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China tests millions after coronavirus flare-ups in 3 cities

Masked airport workers wait behind a metal barrier for coronavirus testing
Airport workers wearing face masks wait for coronavirus testing at the Shanghai Pudong International Airport in Shanghai on Monday.
(AP)

Chinese authorities are testing millions of people, imposing lockdowns and shutting down schools after multiple locally transmitted coronavirus cases were discovered in three cities across the country last week.

As temperatures drop, large-scale measures are being enacted in the cities of Tianjin, Shanghai and Manzhouli, despite the low number of new cases compared with the United States and other countries that are seeing new waves of infections.

Many experts and government officials have warned that the chance of the virus spreading will be greater during the cold weather. Recent flare-ups have shown that there is still a risk of the virus returning, despite being largely controlled within China.

On Monday, the National Health Commission reported two new locally transmitted cases in Shanghai over the last 24 hours, bringing the total to seven since Friday. China has recorded 86,442 total cases and 4,634 deaths since the virus was first detected in the central Chinese city of Wuhan late last year.

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The two latest cases confirmed in Shanghai were close contacts of an airport worker who was diagnosed with COVID-19 earlier in November. On Sunday night, the city’s Pudong International Airport decided to test its workers, collecting 17,719 samples through the early hours of Monday morning. Plans call for testing others in surrounding communities if more cases are detected.

Videos on social media purportedly from workers showed what appeared to be chaotic scenes at the airport as they were given last-minute orders to get tested. In the videos, people are seen standing in large groups pushing back and forth against officials in hazmat suits.

Millions of Americans bought plane tickets for Thanksgiving before the Centers for Disease Control and Prevention advised against holiday air travel.

Shanghai has been more selective with mass testing, targeting people associated with a particular place, such as the airport or the hospital where someone who has tested positive had worked, rather than an entire district.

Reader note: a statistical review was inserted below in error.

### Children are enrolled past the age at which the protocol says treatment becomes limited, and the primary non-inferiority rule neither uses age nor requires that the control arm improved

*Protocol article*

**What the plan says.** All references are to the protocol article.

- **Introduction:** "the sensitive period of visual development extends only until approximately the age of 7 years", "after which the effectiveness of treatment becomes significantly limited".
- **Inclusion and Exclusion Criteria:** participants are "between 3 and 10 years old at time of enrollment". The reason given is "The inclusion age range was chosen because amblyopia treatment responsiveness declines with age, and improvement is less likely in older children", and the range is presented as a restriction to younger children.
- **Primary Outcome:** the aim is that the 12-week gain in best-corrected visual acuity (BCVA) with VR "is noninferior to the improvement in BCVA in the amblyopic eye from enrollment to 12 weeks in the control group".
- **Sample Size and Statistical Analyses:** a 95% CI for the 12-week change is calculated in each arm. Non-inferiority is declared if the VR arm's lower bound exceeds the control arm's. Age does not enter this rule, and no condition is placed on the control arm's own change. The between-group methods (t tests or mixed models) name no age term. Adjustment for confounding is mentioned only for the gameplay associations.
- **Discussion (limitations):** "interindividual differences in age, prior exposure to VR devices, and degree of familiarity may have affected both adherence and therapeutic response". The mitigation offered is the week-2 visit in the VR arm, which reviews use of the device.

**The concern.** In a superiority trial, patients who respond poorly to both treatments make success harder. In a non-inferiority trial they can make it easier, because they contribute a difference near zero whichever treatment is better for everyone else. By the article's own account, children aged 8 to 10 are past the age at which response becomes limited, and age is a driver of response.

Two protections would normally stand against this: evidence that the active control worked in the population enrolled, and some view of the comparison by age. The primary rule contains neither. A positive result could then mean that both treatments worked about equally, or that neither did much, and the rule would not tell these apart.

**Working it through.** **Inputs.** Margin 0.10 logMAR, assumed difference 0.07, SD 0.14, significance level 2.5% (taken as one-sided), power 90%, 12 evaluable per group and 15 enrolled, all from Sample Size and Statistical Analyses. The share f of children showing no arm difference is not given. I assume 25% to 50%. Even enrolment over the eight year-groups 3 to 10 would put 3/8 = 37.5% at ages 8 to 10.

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In Tianjin, health workers have collected more than 2.2 million samples for testing from residents in the Binhai new district, after five locally transmitted cases were discovered there last week.

In Manzhouli, a city of more than 200,000 people, local health authorities are testing all residents after two cases were reported Saturday. They also shut down all schools and public venues and banned public gatherings such as banquets.

China has resorted to its heavy, top-down approach each time new cases of local transmission are found — shutting down schools and hospitals, locking down residential communities and entire neighborhoods, and testing millions.

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Tianjin authorities shut down a kindergarten and moved all the teachers, family and students to a centralized quarantine space. They also sealed the residential compound where the five cases were found.

A worker for UPS at Pudong airport said one of those who tested positive earlier in the month had visited her office. Since then, her company has asked employees to quarantine themselves in the office and were forbidden to leave for four days, unless they signed an agreement to quarantine themselves at home for two weeks, she said, declining to be named out of fear of retaliation. She said she had been sleeping at the office since Friday, but was able to leave Monday. The company did not immediately respond to a request for comment.

China’s approach to controlling the pandemic has been criticized for being draconian. It locked down the city of Wuhan, where cases were first reported, for more than two months to contain the virus, with the local government shutting down all traffic and confining residents to their homes. Domestically, however, China has called its strategy “clear to zero” and has boasted of its success.

A new surge of COVID-19 is battering Southern California, bearing down on exhausted healthcare workers, raising anxiety levels on hospital wards and stoking fears that there might not be enough staff and supplies for the difficult weeks ahead.

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“In the entire world, only China has the ability to get to zero. Other countries don’t have this ability,” Zeng Guang, the chief epidemiologist at the Chinese Center for Disease Control and Prevention, said in a webinar hosted by Chinese media in September. “It’s not just getting to zero, even for them to control the first wave of the epidemic is hard.”

“‘Clearing to zero’ is actually the most economically effective way to do epidemic prevention. If you don’t do that, then this problem will get more troublesome,” he said. “Use a heavier hand, and get to zero, then people will feel reassured.”


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